Lauren Edwards took a lifetime leap of faith on the long-distance advice of a seven-time NASCAR Cup Series champion dialing in from the ski slopes of Aspen.
Jimmie Johnson, who had employed Edwards for five years as his digital and social media manager, was going up a mountain when he made the fateful phone call on Dec. 30, 2016.
“He said, ‘I’ve got two minutes, I’m on a gondola, here are my thoughts: Go start a company!’ ” Edwards told NBC Sports with a laugh.
Within three weeks, she had founded Reine Digital, which counted Johnson as its first client and since has grown to become a female-powered auto racing industry upstart representing brands and drivers across multiple series.
“I hadn’t really planned or thought about (owning a company),” said Edwards, who had been in NASCAR PR and marketing since graduating from William and Mary in 2008, working on Sprint accounts before joining Johnson’s team. “But 95 percent of the reason I did it was that athletes of Jimmie’s caliber don’t turn to people and say, ‘Start a business, I’ll just be a client!’
“I’ll never get this opportunity again. I’ll regret if I don’t take it. That factored into it, and it’s been fun to see the growth of the company and direction we’re heading.”
Edwards’ Charlotte-based boutique firm quickly evolved from focusing solely on social media to also handling marketing and communications strategy for several brands and drivers.
Its most recent addition is 2016 NTT IndyCar Series champion and 2019 Indy 500 winner Simon Pagenaud, who joined a driver roster that included Johnson, Brad Keselowski and Alex Bowman. NASCAR on NBC analyst Steve Letarte also works with Reine Digital (whose French-inspired name stems from Edwards and her husband, Jon, splitting time between Quebec City and Charlotte, the “Queen City”).
The company, which is comprised of five female employees, also has NASCAR sponsors Axalta and Lumar among its clients, along with some local businesses in Charlotte.
Though its work with Johnson has brought the most exposure for Reine Digital (notably with helping Gatorade’s social impressions spike with Johnson’s run in the 2019 Boston Marathon), Lauren Edwards was proudest of working with Bowman on a popular Tim Richmond throwback campaign for the 2019 Southern 500.
— Alex Bowman (@Alex_Bowman) August 28, 2019
Bowman (a self-described introvert) dressed up as the flamboyant Richmond in his Folgers firesuit from the mid-1980s in a series of viral social posts that were orchestrated by Reine Digital, which helped track down all of the necessary vintage clothing and props in a two-month project.
Bowman, a huge Richmond fan, nixed posing in a Speedo on a boat but was happy to have the original Folgers car as a backdrop (courtesy of Hendrick Motorsports’ museum).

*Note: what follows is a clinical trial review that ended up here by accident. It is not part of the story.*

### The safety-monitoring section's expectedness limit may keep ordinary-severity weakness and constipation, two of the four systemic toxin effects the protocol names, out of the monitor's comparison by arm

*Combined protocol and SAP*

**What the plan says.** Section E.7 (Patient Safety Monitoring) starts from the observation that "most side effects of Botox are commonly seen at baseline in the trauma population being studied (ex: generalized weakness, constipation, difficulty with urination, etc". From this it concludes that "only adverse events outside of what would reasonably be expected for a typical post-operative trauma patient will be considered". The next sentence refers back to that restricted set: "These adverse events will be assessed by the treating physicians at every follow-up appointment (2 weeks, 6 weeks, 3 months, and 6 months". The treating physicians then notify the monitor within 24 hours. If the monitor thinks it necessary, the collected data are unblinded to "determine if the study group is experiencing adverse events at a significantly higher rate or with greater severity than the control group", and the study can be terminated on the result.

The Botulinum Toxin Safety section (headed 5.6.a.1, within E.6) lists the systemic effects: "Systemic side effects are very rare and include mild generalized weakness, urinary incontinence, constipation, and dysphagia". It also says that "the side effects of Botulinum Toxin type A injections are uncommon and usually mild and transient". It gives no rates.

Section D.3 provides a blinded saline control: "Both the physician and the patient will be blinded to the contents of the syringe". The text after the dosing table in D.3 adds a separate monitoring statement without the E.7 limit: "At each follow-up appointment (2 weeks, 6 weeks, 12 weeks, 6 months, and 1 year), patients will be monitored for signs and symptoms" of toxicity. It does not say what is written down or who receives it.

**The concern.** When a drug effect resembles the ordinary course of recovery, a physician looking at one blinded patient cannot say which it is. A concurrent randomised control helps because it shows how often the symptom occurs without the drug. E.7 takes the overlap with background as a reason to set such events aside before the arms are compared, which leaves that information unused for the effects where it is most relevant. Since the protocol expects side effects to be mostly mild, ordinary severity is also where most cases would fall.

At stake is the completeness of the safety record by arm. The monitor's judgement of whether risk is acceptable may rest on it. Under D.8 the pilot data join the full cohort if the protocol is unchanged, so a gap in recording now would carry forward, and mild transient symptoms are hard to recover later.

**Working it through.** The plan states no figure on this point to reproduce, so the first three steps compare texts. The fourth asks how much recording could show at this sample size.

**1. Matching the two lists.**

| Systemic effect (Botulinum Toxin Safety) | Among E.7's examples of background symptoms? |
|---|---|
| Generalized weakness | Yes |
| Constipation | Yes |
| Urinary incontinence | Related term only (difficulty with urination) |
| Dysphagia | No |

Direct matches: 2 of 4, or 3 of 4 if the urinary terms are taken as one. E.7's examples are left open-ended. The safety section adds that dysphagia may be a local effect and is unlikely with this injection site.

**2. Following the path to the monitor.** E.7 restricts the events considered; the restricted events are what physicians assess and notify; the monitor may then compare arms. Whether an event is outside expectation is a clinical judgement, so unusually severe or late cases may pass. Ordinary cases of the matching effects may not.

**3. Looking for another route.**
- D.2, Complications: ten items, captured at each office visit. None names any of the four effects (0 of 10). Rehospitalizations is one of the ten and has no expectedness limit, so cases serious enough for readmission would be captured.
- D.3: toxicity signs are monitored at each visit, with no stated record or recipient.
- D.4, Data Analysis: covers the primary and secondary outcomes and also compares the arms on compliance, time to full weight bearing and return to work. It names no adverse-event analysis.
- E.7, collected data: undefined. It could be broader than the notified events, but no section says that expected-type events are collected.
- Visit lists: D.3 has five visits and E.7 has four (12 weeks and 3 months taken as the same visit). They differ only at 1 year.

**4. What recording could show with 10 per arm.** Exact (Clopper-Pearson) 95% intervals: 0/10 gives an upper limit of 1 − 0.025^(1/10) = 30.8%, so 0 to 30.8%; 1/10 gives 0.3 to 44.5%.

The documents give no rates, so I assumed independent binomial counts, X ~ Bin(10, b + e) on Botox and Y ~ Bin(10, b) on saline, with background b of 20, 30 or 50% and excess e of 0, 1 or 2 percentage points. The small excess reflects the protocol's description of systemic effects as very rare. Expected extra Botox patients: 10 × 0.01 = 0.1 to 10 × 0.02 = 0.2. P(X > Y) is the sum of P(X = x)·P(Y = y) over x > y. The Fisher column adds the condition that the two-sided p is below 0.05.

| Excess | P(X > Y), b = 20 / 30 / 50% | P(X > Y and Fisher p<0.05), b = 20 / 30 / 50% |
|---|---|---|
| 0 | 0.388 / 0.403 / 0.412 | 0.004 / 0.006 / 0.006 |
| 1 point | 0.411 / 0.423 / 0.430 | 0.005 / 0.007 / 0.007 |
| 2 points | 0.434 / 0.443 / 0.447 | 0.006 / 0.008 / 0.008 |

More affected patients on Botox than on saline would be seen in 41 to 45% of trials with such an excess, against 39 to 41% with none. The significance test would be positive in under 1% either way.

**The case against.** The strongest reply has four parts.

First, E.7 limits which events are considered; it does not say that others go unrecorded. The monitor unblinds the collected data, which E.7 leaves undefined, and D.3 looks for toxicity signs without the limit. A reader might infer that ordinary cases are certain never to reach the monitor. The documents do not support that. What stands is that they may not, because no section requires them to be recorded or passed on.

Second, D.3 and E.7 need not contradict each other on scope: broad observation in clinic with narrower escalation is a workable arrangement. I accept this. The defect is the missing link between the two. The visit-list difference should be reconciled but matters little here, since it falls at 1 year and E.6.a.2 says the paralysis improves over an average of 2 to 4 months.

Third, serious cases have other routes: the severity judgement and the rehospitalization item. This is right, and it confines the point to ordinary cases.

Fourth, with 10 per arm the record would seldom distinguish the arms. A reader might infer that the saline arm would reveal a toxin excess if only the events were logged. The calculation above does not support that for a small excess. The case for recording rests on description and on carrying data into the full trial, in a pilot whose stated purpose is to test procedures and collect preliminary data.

— Alex Bowman (@Alex_Bowman) August 30, 2019
“We thought (the campaign) would be just some fun photos on social, and now it’s included in the marketing collateral for (the 2021 races at) Darlington,” Edwards said. “They’re still talking about it two years later. It’s taken on this whole new life with so much additional value.
“Athletes can make a difference by putting stuff on their social to drive organic conversation for sponsors. Not necessarily by selling a specific product and saying, ‘Here’s the link, go buy it,’ but by getting everyone talking about something with the brand included in it.”
— Alex Bowman (@Alex_Bowman) August 30, 2019
Some of her work has transcended business, such as last June when Edwards helped Johnson assemble the video in which several Cup drivers condemned racism after the deaths of George Floyd, Breonna Taylor and Ahmaud Arbery.
“I talked with a lot of Jimmie’s friends who were very involved in the Black Lives Matter movement, and I helped put the script together,” she said. “I was literally contacting every single driver working on getting their video clips and putting it together.
“We worked really closely with NASCAR to edit it. That was a moment that it was bigger than just me. I’m in this place because I can work with people who have a bigger voice than I do and make a difference.”
During a recent interview with NBC Sports, Edwards, 34, outlined how social media has evolved, her vision for Reine Digital and the progress of women in motorsports (the excerpts below were lightly edited for clarity):
Q: What’s the goal of an agency focused on social and digital branding in NASCAR and how does it differ from traditional PR?
Edwards: “In a nutshell, it’s brand-building with the building block being your online presence in social and digital media. The company has even evolved since we started it. When I first started, it was, ‘OK, we’re going to do social media,’ and what we very quickly realized is so much of what we’re doing on social media is strategic brand building